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For this series of blog posts, I’m going to do things a little differently. Instead of talking in detail about one topic or aspect of cybersecurity, I’m going to be going over some steps you can take to master cybersecurity effectively.

First, you need to understand that cybercrime is a serious problem, and it’s only going to get more serious as technology progresses. So far, the total financial loss due to cybercrime is four hundred billion dollars every year.

Cybercriminals are not just a bunch of teenagers in their parents’ basements, causing mischief; most are organized efforts to trick people out of their money. They are employees with HR departments, managers, payroll, and everything else a valid company would have, except they are in the business of scamming you.

When you pay cybercriminals ransoms (see my last series on ransomware), there will always be a phone number you can call where a friendly person will guide you through buying and paying them in cryptocurrency. It is a concerted effort.

Second of all, you need to understand what the risks are. For example, cloud computing is a relatively new innovation that has changed cybersecurity for the better by securely storing information online. But new systems mean new problems, such as bugs, technical jargon, improper use, and just learning how everything works.

Do you know what risks come with cloud computing, and what steps do you need to take to manage those risks? It’s something to think about with all of the technology that has been brought into the mainstream. You must also consider what you could lose if these risks are not mitigated; the consequences can be as bad as an overnight collapse and bankruptcy.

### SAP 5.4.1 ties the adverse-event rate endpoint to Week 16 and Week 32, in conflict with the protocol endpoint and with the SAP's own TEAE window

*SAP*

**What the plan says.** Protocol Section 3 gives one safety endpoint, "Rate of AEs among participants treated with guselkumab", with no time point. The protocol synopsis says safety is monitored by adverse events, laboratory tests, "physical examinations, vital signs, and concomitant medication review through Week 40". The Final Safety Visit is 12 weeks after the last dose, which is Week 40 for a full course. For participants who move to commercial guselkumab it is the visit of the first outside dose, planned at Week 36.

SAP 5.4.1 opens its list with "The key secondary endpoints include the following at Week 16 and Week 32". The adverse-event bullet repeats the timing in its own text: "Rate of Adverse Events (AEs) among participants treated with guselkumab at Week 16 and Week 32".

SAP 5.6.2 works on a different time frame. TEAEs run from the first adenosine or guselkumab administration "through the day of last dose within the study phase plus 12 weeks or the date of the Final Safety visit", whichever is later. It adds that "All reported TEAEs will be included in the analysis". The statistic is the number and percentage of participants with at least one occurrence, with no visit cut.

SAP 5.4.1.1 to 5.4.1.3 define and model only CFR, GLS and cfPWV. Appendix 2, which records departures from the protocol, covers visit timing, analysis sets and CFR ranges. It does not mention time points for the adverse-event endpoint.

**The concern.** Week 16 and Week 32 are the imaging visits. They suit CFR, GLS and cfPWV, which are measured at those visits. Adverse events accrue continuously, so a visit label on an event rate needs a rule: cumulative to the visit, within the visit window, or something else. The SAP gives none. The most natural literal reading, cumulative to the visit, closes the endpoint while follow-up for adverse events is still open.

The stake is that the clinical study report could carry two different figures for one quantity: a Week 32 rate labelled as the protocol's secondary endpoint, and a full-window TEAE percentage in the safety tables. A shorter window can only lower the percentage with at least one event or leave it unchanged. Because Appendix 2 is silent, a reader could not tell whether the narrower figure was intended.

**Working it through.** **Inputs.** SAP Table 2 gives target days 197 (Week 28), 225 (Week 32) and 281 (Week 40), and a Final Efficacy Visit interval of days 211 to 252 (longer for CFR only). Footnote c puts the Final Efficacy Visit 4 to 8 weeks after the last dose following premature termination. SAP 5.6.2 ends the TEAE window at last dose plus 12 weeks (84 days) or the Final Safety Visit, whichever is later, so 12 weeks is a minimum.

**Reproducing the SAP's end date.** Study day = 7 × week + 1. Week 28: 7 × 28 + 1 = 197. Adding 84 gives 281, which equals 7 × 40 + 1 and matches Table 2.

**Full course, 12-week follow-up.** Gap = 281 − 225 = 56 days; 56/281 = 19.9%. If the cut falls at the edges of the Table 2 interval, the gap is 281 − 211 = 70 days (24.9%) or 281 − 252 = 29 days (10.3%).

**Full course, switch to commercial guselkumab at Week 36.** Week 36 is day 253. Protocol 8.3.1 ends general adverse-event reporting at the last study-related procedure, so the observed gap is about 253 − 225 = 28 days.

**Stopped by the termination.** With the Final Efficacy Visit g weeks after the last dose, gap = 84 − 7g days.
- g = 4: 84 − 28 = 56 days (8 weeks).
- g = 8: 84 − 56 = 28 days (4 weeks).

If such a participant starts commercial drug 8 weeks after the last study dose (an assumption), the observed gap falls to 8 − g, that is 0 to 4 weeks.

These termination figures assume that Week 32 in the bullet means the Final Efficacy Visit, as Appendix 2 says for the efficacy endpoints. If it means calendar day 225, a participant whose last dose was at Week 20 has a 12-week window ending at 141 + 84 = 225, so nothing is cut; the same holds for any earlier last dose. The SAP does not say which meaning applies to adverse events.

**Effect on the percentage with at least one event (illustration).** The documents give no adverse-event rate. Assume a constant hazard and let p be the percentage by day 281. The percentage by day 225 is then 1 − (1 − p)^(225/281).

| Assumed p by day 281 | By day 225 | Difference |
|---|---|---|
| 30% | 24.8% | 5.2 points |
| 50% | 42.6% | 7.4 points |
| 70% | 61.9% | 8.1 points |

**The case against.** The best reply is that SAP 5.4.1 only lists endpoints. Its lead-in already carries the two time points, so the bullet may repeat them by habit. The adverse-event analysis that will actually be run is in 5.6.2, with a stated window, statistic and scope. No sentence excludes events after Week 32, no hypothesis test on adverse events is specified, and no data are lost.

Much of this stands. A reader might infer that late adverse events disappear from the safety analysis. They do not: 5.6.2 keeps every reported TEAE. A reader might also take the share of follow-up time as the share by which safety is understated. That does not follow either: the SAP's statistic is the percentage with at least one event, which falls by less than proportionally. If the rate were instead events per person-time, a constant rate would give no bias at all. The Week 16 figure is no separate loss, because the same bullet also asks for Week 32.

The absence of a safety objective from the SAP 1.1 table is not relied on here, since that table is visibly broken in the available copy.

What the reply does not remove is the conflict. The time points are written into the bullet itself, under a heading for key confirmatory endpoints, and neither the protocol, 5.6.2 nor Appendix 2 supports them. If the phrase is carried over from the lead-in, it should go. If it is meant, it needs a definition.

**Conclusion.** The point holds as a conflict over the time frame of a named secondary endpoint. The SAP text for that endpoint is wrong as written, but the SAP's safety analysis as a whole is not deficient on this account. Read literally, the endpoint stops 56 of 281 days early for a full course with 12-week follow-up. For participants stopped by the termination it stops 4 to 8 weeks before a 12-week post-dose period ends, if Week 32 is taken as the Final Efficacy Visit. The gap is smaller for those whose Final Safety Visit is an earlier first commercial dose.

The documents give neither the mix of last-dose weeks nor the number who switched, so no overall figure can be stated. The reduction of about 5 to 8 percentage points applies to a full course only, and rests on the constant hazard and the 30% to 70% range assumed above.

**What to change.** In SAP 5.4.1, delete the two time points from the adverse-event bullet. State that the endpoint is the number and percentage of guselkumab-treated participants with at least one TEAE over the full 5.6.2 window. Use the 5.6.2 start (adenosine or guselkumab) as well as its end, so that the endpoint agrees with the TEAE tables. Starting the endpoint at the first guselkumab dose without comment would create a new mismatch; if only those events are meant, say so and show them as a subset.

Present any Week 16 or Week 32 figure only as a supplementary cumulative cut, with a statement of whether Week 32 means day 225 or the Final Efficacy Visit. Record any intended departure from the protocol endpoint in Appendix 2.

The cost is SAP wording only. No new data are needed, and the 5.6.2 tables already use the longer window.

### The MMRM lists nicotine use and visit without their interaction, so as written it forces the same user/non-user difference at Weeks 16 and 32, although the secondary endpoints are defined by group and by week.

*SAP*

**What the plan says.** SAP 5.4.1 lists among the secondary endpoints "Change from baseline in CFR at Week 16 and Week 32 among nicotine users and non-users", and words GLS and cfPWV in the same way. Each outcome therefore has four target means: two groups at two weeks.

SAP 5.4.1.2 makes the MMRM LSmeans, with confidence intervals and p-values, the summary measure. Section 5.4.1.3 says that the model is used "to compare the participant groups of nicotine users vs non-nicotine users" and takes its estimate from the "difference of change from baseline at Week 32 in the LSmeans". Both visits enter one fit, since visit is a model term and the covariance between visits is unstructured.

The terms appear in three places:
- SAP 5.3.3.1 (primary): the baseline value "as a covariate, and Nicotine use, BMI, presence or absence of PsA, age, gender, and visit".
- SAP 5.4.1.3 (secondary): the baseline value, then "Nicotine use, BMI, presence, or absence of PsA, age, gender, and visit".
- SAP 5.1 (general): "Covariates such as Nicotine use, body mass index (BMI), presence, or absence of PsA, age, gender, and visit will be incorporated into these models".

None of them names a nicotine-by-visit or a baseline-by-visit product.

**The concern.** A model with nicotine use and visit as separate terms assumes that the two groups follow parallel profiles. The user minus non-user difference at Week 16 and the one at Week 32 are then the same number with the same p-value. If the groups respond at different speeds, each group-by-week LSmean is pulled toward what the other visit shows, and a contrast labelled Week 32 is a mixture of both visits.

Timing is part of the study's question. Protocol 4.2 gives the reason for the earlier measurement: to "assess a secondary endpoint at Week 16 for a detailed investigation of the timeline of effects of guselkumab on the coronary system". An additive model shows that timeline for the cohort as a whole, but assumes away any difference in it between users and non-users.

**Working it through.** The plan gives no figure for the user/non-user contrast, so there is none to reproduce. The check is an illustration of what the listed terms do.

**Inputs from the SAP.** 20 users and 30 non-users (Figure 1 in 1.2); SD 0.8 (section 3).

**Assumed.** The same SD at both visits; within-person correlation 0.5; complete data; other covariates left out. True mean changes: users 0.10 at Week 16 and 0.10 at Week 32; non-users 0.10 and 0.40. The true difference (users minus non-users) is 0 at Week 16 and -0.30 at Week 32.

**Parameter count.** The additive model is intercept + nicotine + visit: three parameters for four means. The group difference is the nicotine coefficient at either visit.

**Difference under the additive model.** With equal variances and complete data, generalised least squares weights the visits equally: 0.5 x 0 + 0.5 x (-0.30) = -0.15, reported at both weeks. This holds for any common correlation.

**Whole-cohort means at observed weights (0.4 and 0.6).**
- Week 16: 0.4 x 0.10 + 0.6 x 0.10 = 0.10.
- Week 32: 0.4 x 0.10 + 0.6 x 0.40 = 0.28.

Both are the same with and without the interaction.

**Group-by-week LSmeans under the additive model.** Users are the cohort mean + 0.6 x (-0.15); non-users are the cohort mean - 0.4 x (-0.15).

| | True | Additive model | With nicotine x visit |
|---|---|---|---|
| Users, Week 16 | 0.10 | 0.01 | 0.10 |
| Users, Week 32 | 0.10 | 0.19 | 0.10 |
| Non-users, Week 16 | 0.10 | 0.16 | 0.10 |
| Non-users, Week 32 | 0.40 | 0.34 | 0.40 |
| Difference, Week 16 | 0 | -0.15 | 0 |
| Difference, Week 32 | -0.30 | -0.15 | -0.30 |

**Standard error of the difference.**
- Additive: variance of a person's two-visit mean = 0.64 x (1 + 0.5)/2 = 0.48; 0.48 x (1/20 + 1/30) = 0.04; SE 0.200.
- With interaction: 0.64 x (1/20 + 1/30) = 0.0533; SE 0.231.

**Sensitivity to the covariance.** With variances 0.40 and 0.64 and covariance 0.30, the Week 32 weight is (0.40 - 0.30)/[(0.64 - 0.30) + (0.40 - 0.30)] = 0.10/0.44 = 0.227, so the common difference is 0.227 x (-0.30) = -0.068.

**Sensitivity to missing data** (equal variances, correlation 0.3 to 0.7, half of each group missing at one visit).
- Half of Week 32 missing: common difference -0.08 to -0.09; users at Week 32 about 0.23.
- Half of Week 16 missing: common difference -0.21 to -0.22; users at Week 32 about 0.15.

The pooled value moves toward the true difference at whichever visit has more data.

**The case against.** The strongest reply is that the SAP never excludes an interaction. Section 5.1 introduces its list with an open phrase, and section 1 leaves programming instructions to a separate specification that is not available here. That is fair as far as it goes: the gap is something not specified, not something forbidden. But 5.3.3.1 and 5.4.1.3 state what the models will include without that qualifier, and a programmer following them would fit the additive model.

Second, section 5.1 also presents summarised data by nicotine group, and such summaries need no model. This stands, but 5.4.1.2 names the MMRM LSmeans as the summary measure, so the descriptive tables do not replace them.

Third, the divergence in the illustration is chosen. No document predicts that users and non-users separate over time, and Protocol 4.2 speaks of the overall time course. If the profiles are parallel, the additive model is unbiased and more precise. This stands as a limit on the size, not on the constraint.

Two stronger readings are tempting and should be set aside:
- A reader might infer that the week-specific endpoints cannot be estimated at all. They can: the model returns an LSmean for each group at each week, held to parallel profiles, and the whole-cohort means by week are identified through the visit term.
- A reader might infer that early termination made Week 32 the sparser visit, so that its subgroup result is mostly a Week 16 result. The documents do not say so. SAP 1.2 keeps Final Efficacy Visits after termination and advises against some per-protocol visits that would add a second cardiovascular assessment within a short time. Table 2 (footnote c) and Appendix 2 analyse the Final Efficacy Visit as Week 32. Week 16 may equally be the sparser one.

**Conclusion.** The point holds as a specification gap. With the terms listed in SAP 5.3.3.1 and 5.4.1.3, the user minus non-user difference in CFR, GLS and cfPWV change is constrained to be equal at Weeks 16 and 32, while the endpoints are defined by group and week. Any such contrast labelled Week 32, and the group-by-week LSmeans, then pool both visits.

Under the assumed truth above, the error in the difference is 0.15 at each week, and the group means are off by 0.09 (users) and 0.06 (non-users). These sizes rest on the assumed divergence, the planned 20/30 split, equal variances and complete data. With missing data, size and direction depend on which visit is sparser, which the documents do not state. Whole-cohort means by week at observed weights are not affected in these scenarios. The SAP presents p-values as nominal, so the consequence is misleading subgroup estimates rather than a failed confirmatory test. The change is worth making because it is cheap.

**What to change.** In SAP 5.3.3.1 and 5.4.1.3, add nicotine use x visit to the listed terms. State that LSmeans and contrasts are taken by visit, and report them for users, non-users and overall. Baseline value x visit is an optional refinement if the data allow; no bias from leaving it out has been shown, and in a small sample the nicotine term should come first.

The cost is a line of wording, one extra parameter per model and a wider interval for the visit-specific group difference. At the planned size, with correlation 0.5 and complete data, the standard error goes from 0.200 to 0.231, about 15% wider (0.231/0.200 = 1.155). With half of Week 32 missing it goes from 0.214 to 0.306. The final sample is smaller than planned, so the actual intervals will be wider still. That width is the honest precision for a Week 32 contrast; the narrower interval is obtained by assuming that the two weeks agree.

The third thing you should do is to make sure your organization has cyber resilience. When I say cyber resilience, I mean how quickly your organization can recover from a cyberattack, such as whether or not you can stay in business during an attack or if your PR can keep up.

Your team needs to be trained for cyber emergencies to have cyber resilience, just like everyone is trained to evacuate if the office is on fire. Your team, in this case, is every one that is employed at your organization. But why does everyone in your organization need to be trained about your cybersecurity procedures? I’ll explain why in the next post when I reveal the most crucial thing that you need to understand to master cybersecurity.

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